Wednesday 20 November 2019

Bryan Dobson vs the Magnificent Seven

Bryan Dobson
Bryan Dobson
Ian O'Doherty

Ian O'Doherty

To read the reports over the last few days, one could be forgiven for thinking that Montrose management have started to put some weird mix of crystal meth and steroids into the water – all the better to make the presenters feistier. How else could you possibly explain Bryan Dobson's astonishing performance on the Six One News last November, when an interview he was conducting with economist Ronan Lyons was interrupted by some protesters?

Who can forget the normally unflappable news anchor's response? Who can forget the sight of him angrily ripping his shirt off and throwing it to the studio floor while shouting: "You want some, do you? Come and have your go if yis think yis are hard enough. I'll bleedin' batter the lot of ya", while Sharon Ní Bheoláin, desperately tried to hold him back, struggling to maintain her pyjama decorum as she screamed: "Leave it Dobbo, he's not worth it, he's only a bleedin' doort bag, so he is."

Ah yes, things sure have changed here in Montrose Mountain, where we now see news presenters adopting the interesting journalistic device of challenging guests to a fight.

There's only one problem with this undeniably enticing prospect – it never happened. Instead, we saw an example of Dobson's professionalism and visible irritation with the distraction, and only nutters would think he did anything wrong.

In fact, it was a simple case of a few lookey-loos interrupting a live interview to get their face on camera. It's an occupational hazard and the world of American news channels, in particular, have entire blooper reels dedicated to pissed-off TV reporters who had enough of punters ruining their shot and lamping them.

Even closer to home, barely a week goes by on Sky News without some live broadcast bring gatecrashed by the kind of comedic genius who thinks the best way to get his giggles is to make the universal wanker sign over someone's head.

These fools are usually given suitably short shrift by whoever is back in studio helming the discussion. In Dobson's case, he realised that the interview was becoming more difficult than the actual guest deserved and he signed off, using the word "idiots". Nothing to see here, move along.

That, you might think, would be that – a marginally more interesting conclusion than the average viewer may have reasonably expected, but hardly the end of the world.

Of course, I keep forgetting that this is Ireland 2014, a land where furious, impotent, unfocused anger and excess mental energy is usually completely wasted on items so ridiculous that only someone with the common sense of a cabbage – if that's not offensive to the market garden community in north county Dublin – could possibly be bothered.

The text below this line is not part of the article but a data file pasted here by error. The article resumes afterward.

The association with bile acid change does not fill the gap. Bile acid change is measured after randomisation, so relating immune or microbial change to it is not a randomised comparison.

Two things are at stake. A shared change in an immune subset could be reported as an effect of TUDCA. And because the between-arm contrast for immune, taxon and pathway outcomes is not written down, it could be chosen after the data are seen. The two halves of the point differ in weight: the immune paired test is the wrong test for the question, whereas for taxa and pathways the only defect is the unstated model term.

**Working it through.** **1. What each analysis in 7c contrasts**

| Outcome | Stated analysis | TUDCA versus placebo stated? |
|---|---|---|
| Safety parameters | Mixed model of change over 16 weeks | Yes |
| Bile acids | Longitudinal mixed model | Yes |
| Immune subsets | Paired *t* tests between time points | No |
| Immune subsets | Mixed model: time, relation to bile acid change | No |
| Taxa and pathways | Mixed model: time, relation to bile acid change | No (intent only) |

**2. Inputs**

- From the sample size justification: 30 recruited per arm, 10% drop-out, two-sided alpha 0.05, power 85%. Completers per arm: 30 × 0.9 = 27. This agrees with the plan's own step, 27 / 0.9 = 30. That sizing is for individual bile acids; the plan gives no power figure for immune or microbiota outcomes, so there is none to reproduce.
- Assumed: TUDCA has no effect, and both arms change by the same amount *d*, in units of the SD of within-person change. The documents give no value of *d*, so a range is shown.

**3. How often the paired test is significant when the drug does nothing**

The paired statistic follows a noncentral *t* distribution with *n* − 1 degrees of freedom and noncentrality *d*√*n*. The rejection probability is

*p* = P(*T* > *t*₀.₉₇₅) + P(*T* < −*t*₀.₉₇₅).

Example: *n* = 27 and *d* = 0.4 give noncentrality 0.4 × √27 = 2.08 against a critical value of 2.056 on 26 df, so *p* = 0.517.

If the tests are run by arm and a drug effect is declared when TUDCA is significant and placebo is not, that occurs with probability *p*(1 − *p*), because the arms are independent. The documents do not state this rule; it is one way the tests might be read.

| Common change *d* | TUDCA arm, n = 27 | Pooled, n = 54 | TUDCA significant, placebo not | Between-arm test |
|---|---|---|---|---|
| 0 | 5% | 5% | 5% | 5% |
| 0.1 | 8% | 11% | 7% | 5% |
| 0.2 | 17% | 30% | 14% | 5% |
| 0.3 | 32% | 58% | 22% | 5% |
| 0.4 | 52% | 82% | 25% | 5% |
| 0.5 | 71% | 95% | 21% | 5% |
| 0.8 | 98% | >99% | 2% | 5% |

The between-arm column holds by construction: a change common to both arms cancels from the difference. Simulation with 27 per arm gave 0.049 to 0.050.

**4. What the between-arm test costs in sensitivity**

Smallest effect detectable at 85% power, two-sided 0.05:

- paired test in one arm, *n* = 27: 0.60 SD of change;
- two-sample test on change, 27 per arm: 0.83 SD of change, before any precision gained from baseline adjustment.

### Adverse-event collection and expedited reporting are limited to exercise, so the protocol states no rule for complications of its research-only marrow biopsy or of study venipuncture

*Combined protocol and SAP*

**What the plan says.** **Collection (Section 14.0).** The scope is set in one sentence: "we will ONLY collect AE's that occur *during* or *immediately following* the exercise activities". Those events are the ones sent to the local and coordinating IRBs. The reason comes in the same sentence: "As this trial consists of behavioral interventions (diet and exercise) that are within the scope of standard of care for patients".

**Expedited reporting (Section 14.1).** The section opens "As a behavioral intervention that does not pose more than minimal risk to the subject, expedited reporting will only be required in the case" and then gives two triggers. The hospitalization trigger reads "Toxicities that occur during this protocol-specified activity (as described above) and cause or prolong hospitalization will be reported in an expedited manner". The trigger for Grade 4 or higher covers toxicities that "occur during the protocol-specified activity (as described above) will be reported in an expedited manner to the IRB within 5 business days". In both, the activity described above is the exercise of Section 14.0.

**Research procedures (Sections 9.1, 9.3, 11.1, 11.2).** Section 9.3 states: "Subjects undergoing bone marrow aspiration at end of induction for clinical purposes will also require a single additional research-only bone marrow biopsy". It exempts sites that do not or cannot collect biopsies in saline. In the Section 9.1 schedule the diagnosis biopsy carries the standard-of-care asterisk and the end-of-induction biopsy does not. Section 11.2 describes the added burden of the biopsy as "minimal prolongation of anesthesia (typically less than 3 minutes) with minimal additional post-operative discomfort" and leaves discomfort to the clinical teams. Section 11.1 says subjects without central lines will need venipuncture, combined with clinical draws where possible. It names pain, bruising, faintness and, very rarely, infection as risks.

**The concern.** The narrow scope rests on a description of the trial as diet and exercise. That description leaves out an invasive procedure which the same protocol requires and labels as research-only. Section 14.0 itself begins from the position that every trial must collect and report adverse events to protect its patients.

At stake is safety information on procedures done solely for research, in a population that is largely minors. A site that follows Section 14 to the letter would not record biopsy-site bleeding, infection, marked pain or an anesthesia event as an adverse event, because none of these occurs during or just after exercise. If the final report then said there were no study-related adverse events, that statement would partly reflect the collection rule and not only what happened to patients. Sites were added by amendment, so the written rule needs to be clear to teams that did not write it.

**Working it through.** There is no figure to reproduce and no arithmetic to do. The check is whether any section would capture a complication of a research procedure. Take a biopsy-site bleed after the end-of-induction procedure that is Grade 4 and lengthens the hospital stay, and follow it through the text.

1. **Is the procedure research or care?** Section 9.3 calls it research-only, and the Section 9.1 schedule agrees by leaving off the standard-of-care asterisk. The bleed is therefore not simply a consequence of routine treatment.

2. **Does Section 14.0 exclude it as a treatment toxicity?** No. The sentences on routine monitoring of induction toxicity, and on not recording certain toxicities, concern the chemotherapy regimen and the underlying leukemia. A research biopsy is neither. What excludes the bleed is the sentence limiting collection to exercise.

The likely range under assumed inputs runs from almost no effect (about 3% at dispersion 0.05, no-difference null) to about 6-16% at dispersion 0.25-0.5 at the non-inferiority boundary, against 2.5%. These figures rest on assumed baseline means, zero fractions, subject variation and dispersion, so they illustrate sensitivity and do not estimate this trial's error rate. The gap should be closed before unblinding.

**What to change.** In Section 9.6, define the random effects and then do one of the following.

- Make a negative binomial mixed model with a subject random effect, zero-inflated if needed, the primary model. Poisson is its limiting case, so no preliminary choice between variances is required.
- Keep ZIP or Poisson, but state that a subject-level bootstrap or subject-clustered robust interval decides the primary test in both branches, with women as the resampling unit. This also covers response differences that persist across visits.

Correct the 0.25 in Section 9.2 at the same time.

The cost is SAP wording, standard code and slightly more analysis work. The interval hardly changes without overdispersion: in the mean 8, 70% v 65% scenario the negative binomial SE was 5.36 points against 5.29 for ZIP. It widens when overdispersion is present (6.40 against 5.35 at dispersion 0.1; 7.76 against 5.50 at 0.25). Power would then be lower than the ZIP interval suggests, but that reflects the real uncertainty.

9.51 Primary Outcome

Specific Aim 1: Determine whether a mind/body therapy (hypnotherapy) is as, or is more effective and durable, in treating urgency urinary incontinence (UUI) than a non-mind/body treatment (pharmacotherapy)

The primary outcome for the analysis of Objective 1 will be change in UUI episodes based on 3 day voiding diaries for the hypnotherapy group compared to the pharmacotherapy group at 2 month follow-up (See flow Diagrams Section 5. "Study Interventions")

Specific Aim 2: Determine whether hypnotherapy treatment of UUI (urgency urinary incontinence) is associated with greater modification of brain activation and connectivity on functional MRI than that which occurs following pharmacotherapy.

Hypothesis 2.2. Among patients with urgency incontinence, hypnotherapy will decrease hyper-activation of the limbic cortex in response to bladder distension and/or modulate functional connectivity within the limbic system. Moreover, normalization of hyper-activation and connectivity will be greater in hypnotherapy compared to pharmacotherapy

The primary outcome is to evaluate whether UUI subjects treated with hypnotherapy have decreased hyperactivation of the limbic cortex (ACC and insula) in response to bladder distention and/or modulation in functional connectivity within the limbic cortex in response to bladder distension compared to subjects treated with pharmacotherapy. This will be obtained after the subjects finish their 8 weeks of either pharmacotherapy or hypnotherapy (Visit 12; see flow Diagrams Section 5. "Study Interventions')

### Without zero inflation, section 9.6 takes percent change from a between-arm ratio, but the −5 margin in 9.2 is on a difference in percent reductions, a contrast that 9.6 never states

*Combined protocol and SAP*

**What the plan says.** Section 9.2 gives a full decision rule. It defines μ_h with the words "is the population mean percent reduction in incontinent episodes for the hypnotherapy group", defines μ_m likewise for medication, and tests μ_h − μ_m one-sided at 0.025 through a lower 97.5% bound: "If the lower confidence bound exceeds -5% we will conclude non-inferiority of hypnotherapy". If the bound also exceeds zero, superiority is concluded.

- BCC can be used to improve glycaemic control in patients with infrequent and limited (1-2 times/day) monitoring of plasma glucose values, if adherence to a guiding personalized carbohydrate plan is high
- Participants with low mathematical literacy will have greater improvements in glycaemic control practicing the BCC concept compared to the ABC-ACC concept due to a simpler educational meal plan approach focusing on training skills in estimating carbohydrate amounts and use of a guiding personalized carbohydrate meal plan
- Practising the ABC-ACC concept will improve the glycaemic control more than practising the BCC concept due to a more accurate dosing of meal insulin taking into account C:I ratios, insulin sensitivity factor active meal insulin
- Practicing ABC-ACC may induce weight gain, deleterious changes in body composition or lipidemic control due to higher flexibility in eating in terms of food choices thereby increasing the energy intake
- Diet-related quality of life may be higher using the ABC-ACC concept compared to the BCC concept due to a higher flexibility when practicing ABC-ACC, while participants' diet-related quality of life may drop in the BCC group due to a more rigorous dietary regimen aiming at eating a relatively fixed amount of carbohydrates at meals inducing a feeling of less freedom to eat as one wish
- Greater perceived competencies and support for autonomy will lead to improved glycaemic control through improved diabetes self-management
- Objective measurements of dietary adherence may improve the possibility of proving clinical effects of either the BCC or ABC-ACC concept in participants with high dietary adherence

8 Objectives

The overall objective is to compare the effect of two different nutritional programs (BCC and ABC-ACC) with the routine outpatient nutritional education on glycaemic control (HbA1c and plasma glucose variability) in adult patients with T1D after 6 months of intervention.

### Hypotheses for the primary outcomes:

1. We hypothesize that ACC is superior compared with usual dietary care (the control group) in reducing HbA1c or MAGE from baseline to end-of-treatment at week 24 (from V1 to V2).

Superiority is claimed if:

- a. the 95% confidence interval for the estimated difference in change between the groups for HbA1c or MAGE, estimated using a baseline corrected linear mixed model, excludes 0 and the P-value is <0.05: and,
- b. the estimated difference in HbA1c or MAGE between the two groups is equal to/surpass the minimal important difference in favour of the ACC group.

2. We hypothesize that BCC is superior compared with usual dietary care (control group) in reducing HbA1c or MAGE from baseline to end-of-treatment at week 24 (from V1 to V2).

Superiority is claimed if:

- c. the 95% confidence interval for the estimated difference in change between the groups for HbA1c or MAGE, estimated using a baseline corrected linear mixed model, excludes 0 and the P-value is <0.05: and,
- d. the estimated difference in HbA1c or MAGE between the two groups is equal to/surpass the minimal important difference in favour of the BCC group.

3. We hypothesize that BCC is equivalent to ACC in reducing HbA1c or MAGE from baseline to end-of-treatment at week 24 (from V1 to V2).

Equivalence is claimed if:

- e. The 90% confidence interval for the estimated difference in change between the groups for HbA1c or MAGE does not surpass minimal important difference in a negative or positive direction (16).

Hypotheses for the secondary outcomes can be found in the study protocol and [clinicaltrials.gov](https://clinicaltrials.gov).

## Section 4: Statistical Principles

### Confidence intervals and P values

But seven people were so shocked and horrified and distressed by what they saw that they immediately grabbed their Rolodex and speed-dialled the Broadcast Authority of Ireland to register their dismay.

That's bad enough, but hardly surprising. After all, we have become positively American in our zeal to drop the dime on anybody who annoys us and everyone's quick to go running to whatever irrelevant regulatory authority is meant to have a say.

Let's put it this way, the last upheld complaint about me to Press Ombudsman was filed by someone who described himself as an 'anarchist' on his home page. Presumably he wants to smash the State, but not before he runs to a State watchdog to complain – and they say anarchists don't do irony. Or was that the Yanks?

But, as the BAI rejected the complaints against Dobson, the sound and the fury erupted online and now we're expected to believe that, as one person put it: "Hundreds of Irish citizens were imprisoned last year for failing to contribute to this parasite's handsome salary."

In fairness, on that score, the mob is correct.

Indeed, the last time I checked, Dobson had personally sent 122 people to Van Diemen's Land for failing to pay him suitable tithes.

In the meantime, back in the real world, I shall just cherish the image of a shirtless Dobbo – probably with a tattoo of Brian O'Driscoll on his bicep, 'cos he's classy, like – wandering along Morehampton Road asking random punters if they want their go.

You know it makes sense.


If you listen to most of the trendies around town, they'll try to convince you that Venezuela is a shining example of Latin American independence and defiance. Which indeed it is, as long as you are willing to overlook the food shortages, riots and the unfortunate tendency of the State security services, the Sebin, to shoot into crowds of protesters.

But it seems that such tough measures are justified, because the latest Yanqui Imperialist Pig Dog plot to destabilise the region comes in the form of newspaper crosswords that feature both clues and answers that contain "subversive messages" and that "incite the people to violence".

I was about to dismiss the idea as more rantings from a regime that has lost the plot, but then I thought back to... Sudoku.

I tried that bloody thing once and absolutely wrecked the gaff out of a sense of violent frustration at my complete inability to complete one line of it.

So, yeah, I can see how crosswords might lead to the same reaction.


Further proof that dolphins are bastards – the aquatic tarts who worked for Ukrainian navy have switched sides and from now on will answer to the Russians. I've been saying it for years and people just look at me like I'm mad as they slowly back away – but dolphins cannot be trusted.

All those lovely pictures of them grinning and smiling at people? They're laughing at us, not with us.

And now they've proven themselves to be the splitters I always suspected them to be.

You wouldn't get a great white behaving like that, that's for bloody sure...

Irish Independent

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